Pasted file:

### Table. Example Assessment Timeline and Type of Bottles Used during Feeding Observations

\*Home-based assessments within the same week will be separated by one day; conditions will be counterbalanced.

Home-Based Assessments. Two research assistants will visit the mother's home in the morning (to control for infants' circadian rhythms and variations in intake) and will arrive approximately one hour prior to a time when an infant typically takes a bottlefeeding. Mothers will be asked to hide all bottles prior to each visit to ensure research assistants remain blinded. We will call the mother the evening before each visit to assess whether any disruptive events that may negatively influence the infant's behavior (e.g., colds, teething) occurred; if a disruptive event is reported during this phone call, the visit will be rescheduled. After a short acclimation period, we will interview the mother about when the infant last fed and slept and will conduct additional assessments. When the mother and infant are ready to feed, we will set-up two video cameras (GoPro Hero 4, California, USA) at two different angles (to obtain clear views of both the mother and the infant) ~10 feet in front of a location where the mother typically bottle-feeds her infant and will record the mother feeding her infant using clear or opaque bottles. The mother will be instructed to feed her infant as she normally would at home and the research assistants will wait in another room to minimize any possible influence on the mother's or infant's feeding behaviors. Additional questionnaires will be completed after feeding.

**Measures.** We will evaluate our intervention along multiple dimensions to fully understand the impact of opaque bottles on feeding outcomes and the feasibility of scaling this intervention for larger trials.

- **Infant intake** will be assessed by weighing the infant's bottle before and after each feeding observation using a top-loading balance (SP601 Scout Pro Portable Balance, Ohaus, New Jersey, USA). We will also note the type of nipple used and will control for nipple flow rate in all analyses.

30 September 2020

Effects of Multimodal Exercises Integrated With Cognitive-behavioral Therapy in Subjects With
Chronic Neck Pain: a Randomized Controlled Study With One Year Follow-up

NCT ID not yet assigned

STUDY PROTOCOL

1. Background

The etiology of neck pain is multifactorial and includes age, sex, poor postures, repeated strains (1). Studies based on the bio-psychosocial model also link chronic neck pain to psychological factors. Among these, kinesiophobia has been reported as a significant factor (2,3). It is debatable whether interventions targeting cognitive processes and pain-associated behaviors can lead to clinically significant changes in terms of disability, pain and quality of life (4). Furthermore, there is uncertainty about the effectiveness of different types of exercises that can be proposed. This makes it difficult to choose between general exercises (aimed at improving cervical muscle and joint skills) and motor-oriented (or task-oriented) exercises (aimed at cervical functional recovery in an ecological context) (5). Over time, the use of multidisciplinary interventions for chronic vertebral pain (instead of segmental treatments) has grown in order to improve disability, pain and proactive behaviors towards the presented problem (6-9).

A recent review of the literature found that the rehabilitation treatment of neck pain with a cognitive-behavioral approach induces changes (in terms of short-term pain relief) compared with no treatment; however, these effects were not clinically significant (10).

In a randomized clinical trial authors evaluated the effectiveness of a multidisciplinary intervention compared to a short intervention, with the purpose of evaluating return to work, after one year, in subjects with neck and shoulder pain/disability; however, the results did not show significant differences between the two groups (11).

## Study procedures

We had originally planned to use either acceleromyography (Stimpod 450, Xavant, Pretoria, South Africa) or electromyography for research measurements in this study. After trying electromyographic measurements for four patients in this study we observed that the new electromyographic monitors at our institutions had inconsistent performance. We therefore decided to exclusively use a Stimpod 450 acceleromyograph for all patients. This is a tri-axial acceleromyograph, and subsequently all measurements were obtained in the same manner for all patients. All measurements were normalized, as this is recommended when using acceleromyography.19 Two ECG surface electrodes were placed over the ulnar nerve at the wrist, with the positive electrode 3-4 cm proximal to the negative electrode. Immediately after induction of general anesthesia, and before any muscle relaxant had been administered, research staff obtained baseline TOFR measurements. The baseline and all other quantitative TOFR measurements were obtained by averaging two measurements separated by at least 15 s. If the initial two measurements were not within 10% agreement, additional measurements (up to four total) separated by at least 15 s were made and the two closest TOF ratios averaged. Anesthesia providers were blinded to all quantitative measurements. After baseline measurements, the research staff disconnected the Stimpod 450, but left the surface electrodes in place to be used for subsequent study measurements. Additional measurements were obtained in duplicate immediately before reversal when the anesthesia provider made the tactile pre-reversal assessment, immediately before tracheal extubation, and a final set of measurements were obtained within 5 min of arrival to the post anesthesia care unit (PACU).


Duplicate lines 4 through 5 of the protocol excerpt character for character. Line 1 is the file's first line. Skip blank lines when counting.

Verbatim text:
**Measures.** We will evaluate our intervention along multiple dimensions to fully understand the impact of opaque bottles on feeding outcomes and the feasibility of scaling this intervention for larger trials.

- **Infant intake** will be assessed by weighing the infant's bottle before and after each feeding observation using a top-loading balance (SP601 Scout Pro Portable Balance, Ohaus, New Jersey, USA). We will also note the type of nipple used and will control for nipple flow rate in all analyses.